The level at which change can be tolerated varies greatly across social formations, but there is always a point beyond which things become intolerably incoherent. We may rightly label the most unprecedented behaviour mad because, whatever relativization might be invoked to explain it, it is, by definition, strategically doomed: we seek to ignore it. Yet the routine expulsion of difference, apparently critical in the here and now, becomes maladaptive in any longer-term perspective. Clearly, it is change that has created our species' resilience and success, creating the vast inter- (not intra-) cultural diversity that Gellner noted. So how does change happen?
Major change often comes stealthily. Its revolutionary effect may often reside in the very fact that we do not recognize what it is doing to our behaviour, and so cannot resist it. Often we lack to words to articulate resistance as the invention is a new noun whose verbal effect lags in its wake. Such major change operates far more effectively through things than directly through people, not brought about by the mad, but rather by 'mad scientists', whose inventions can be forgiven their inventors.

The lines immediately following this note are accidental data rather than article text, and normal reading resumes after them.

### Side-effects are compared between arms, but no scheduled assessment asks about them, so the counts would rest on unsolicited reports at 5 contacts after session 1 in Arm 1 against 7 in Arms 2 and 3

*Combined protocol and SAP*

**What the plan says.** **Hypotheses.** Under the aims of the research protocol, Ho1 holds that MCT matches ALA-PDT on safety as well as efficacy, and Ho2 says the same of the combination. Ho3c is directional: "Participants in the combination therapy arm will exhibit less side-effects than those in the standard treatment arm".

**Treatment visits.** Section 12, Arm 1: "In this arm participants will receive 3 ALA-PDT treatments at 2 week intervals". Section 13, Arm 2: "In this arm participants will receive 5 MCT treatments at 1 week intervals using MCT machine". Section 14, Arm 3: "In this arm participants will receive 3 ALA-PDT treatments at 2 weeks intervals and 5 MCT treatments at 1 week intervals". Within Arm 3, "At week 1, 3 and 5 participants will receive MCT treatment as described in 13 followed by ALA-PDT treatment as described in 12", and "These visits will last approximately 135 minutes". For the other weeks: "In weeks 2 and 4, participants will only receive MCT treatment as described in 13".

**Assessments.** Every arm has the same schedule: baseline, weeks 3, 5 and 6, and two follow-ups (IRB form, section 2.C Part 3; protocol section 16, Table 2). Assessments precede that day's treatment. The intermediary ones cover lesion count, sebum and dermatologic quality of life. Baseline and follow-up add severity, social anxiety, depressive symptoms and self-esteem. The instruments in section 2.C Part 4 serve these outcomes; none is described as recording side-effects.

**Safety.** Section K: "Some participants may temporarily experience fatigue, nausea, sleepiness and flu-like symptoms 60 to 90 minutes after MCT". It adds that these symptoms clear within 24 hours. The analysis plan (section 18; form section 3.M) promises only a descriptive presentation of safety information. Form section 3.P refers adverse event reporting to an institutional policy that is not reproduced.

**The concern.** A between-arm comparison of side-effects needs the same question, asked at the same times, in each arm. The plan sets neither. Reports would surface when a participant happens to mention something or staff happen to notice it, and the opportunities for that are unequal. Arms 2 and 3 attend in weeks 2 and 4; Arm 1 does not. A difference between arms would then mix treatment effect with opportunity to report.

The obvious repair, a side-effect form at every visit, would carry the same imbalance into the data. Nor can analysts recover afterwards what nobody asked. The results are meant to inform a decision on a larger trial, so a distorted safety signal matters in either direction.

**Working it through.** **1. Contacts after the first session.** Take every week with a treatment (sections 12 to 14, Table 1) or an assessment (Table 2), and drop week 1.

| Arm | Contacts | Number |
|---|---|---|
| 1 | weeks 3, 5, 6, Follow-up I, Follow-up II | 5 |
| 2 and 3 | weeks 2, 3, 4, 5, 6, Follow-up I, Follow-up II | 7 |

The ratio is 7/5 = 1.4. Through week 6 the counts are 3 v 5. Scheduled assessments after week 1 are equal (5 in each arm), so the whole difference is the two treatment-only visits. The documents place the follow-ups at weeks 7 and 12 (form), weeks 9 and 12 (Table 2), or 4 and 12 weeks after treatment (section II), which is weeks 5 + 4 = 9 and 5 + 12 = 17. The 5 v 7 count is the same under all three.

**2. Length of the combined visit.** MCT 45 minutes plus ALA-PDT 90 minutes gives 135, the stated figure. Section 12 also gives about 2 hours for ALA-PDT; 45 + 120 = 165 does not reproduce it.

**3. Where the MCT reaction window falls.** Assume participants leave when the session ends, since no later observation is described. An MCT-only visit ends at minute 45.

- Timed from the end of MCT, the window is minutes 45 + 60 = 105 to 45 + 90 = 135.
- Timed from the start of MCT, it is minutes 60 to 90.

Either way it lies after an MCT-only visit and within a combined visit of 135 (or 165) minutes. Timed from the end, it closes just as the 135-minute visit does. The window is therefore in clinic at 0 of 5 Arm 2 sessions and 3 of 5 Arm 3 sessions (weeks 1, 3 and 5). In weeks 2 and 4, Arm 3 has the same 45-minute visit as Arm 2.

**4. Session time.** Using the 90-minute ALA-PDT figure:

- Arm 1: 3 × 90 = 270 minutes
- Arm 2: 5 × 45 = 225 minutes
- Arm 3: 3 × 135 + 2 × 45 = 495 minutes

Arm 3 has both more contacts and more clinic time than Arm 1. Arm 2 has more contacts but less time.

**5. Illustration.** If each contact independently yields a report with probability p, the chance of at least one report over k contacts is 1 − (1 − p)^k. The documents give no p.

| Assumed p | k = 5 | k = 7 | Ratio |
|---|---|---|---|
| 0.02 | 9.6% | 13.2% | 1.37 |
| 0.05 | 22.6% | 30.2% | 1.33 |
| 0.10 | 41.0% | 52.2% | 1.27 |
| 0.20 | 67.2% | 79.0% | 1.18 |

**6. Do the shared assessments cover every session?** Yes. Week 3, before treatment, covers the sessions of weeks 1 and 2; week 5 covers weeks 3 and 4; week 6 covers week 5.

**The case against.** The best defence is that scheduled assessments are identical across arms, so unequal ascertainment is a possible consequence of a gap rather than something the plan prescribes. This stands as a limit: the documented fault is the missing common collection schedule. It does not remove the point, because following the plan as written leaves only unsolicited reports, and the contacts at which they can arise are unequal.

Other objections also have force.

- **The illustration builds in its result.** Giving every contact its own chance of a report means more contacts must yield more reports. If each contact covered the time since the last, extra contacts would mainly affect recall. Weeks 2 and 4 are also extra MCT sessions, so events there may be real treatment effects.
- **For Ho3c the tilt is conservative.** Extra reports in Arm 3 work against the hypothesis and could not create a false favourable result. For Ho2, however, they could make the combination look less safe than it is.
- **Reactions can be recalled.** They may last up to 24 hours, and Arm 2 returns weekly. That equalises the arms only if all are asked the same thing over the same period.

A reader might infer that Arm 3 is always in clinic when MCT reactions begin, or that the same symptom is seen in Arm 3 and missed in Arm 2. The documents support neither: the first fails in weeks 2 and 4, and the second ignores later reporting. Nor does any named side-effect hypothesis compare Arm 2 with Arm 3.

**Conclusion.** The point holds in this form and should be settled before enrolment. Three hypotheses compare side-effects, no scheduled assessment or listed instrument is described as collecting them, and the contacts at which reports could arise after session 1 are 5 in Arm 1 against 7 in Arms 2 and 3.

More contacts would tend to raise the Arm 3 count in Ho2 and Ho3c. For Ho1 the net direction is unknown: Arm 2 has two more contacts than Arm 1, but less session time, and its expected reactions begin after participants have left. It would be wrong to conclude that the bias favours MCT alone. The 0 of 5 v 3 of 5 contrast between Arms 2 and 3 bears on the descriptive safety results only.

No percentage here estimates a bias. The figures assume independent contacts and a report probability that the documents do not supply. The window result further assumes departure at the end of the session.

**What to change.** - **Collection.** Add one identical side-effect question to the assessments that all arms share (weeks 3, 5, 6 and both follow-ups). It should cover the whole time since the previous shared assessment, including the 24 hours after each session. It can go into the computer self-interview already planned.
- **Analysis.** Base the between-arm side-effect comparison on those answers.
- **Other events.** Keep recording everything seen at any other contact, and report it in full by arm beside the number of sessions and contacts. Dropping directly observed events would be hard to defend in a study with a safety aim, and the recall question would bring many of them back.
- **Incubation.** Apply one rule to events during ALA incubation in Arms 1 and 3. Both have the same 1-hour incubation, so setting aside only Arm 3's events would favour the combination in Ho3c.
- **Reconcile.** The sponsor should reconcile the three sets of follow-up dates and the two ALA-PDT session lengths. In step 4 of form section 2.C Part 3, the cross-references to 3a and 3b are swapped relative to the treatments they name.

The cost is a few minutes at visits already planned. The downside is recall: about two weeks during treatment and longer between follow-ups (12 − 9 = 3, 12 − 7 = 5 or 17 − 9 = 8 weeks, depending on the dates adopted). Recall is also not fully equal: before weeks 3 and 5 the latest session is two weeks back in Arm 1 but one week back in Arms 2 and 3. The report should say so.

Unsurprisingly then, the societies that tolerate the least behavioural deviance are the most science-averse. Science, in the broadest sense of effective material invention, challenges quotidian existence. The Amish (a quaint static ripple whose way of life will never uncover the simplest new technological fix for the unfolding hazards of a dynamic universe) have long recognized that material culture embodies weird inspirations, challenging us, as eventual consumers, not with 'copy what I do', but a far, far more subversive 'try me.'
Material culture is the thing that makes us human, driving human evolution from the outset with its continually modifying power. Our species' particular dilemma is that in order to safeguard what we have, we have continually to change. The culture of things—invention and technology—is ever changing under the tide of words and routines whose role is to image fixity and agreement when, in reality, none exists. This form of change is no trivial thing because it is essential to our longer term survival. At least, the longer term survival of anything we may be proud to call universally human.